Research update: Alison Lullfitz

by Alison Lullfitz

Alison is a Research Associate with Collecting the West. Here she shares with us her PhD research in WA’s Great Southern region.

Can you tell us about your research please Alison?

Aunty Lynette Knapp giving instructions to Alison harvesting youaq (Platysace deflexa) near Ravensthorpe, WA.  Photo credit: Steve Hopper.

Aunty Lynette Knapp giving instructions to Alison harvesting youaq (Platysace deflexa) near Ravensthorpe, WA.

Photo credit: Steve Hopper.

My research focuses on relationships between the Noongar, south west Australia’s First People, and the plants of this internationally recognised biodiversity hotspot.   I have worked collaboratively with contemporary Noongar traditional owners, archaeologists and other botanists to examine vegetation responses to Noongar land management practices at a landscape level down to plant DNA level.    Particular Noongar plant groups of interest have been the Platysace (youaq) and Macrozamia (djeeljiri).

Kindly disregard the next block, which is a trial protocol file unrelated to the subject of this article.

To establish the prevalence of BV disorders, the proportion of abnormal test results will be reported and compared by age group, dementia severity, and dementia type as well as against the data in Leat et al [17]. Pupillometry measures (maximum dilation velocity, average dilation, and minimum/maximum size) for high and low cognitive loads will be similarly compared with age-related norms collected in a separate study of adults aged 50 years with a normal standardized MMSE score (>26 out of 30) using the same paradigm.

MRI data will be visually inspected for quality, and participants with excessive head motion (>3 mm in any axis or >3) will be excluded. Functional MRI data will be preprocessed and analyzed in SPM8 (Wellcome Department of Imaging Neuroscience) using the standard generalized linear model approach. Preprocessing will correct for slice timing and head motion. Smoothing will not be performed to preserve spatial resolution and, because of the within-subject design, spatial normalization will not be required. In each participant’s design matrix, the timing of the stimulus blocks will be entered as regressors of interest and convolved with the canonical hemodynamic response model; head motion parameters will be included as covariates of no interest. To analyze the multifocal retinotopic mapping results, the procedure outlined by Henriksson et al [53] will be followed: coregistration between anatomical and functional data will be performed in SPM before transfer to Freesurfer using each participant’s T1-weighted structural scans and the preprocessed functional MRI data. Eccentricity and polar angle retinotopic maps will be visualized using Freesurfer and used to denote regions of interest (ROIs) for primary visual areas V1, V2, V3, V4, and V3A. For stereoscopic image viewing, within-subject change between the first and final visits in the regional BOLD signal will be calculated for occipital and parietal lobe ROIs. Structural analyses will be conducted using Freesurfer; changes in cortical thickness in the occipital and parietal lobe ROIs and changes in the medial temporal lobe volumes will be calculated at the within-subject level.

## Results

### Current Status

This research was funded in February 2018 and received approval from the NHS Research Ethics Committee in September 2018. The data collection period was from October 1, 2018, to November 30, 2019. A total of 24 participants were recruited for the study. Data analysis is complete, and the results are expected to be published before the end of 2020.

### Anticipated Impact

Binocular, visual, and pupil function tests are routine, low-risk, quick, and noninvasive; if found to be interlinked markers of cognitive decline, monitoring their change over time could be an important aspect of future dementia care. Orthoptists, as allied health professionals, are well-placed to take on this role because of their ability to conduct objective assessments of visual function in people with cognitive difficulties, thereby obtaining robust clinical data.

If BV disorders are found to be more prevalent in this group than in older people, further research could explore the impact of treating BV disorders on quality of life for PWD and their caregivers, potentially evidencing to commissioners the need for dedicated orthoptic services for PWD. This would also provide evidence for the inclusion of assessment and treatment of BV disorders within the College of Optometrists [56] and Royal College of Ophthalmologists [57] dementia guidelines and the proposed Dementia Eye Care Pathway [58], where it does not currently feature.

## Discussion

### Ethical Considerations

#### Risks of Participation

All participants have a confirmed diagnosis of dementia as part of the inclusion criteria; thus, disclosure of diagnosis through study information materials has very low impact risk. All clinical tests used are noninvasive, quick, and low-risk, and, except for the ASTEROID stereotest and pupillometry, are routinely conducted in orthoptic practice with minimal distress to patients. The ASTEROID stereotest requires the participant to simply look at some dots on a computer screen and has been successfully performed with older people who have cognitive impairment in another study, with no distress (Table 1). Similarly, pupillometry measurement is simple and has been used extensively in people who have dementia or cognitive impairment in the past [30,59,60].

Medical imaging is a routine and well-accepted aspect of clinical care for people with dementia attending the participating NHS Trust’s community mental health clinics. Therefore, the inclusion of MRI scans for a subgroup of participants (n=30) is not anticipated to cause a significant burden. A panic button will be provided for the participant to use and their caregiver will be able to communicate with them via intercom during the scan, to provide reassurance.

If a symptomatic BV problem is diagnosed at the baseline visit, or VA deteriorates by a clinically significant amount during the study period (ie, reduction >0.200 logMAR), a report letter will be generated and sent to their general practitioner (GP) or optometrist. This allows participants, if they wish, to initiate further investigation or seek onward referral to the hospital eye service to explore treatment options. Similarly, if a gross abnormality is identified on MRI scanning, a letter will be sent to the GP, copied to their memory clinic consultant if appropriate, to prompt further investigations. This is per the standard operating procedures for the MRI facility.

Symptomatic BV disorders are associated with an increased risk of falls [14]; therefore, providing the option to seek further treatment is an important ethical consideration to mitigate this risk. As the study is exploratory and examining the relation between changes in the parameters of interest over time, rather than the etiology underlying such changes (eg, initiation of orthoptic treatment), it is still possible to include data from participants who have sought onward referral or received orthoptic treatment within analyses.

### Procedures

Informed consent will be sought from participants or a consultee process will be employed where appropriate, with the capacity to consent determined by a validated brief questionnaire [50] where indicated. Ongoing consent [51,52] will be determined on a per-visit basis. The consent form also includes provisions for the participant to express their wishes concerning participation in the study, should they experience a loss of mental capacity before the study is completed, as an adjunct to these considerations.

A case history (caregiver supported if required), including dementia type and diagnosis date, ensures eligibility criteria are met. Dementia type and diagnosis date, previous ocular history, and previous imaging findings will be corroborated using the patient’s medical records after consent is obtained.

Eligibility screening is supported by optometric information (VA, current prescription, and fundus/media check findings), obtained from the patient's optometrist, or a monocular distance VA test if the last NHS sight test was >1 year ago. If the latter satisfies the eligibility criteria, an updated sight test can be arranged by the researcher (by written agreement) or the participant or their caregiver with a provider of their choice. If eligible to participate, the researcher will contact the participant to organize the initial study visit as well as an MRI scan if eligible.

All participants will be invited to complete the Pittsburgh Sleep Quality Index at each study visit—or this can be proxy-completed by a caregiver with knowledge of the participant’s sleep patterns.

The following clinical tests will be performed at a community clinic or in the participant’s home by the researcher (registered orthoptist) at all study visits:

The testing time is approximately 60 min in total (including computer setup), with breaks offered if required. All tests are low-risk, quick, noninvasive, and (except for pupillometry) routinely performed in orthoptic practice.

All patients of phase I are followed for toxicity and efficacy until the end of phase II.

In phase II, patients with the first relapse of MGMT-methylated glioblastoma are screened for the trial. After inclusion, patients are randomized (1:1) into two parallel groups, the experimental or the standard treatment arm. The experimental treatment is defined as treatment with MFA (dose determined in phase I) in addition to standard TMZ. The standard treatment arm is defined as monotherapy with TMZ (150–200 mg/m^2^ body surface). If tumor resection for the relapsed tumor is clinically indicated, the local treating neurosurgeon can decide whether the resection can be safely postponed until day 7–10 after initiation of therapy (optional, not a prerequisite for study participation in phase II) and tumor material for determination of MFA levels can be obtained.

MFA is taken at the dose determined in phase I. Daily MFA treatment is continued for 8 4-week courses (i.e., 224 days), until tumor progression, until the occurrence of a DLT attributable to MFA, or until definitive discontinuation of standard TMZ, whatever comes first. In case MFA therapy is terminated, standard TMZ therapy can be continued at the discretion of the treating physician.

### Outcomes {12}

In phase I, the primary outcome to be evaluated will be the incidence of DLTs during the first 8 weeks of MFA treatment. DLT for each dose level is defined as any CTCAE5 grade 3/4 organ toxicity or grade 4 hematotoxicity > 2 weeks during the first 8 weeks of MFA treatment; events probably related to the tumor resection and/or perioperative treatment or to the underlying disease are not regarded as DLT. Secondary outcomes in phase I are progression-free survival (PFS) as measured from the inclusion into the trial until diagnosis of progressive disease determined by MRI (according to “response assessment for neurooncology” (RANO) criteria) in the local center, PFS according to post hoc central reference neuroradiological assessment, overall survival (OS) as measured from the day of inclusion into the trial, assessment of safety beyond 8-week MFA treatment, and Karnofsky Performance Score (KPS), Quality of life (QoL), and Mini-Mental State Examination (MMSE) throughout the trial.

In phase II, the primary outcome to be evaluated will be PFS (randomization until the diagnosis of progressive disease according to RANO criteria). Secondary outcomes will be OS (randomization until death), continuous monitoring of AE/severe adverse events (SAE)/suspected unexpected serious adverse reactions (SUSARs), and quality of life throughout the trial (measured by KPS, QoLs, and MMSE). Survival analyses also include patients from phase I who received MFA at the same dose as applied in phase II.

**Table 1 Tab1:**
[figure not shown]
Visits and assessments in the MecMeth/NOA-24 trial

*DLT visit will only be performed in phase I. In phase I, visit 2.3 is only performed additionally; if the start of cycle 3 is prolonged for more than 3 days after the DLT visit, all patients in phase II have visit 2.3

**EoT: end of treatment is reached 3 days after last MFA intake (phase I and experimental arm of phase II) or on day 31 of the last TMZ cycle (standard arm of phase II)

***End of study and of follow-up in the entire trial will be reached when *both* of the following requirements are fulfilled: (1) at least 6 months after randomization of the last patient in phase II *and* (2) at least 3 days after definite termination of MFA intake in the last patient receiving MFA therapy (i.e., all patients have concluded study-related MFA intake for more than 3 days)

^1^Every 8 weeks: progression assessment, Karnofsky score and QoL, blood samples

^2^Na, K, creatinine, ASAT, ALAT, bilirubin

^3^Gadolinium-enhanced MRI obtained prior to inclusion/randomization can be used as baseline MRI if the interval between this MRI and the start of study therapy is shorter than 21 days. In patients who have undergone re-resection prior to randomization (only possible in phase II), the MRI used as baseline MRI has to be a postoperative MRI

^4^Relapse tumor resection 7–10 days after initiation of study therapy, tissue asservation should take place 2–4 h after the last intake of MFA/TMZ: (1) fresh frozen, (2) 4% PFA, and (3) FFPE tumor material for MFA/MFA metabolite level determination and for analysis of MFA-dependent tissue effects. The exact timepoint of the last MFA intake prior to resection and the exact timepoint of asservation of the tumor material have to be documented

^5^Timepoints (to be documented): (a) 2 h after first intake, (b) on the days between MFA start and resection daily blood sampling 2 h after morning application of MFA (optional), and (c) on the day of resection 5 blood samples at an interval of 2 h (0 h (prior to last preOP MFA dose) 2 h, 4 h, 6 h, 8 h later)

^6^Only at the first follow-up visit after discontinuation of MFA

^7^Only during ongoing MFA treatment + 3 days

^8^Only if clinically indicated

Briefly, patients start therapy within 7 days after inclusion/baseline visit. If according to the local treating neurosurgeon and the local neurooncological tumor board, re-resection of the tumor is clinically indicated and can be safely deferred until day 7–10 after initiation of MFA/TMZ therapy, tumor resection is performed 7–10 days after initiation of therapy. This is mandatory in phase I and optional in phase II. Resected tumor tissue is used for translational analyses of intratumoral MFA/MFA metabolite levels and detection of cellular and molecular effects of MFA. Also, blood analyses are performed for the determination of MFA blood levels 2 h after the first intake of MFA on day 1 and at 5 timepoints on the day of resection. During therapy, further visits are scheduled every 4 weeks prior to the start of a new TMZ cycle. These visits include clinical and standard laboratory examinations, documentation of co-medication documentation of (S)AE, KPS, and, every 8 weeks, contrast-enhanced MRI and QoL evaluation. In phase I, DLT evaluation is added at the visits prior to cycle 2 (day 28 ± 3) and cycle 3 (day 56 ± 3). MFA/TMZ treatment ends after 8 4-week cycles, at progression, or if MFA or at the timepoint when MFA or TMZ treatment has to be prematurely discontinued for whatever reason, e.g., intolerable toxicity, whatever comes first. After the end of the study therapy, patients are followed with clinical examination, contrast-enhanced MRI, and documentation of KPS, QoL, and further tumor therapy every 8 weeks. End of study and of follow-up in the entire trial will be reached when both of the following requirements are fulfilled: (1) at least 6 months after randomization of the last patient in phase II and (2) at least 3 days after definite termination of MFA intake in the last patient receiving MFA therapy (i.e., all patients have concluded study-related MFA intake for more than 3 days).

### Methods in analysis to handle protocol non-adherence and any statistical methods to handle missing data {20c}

How have you approached your research?

Two-way collaboration with traditional owners such as Aunty Lynette Knapp (pictured) has been critical to my research.  Her insights on plant husbandry based on her own family’s practice have been invaluable, as have the insights of others to understand past human roles in contemporary plant distributions and ecological aspects of traditional Noongar practices.  Experiences shared on country have resulted in a deeper interpretation of our findings than could have been possible without collaboration. 

How do you see this work being used?

My research highlights the depth of Noongar influence on the plants and ecosystems of south western Australia – an influence that has been present for tens of thousands of years.  Like many PhDs I’m sure, it asks more questions than it answers, however I hope the presented learnings can inform contemporary biodiversity conservation in Noongar boodja (south western Australia), support a shared approach to caring for country, and provide some avenues for future research.   

And the highlight?

The highlight for me has been the many opportunities to observe and share in intergenerational and cross-cultural learning on boodja with traditional owner families.  It is a privilege to share families’ time on country together.

Thanks Alison!

More on Alison’s research in a recently published article here:

http://www.conservationandsociety.org/article.asp?issn=0972-4923;year=2017;volume=15;issue=2;spage=201;epage=216;aulast=Lullfitz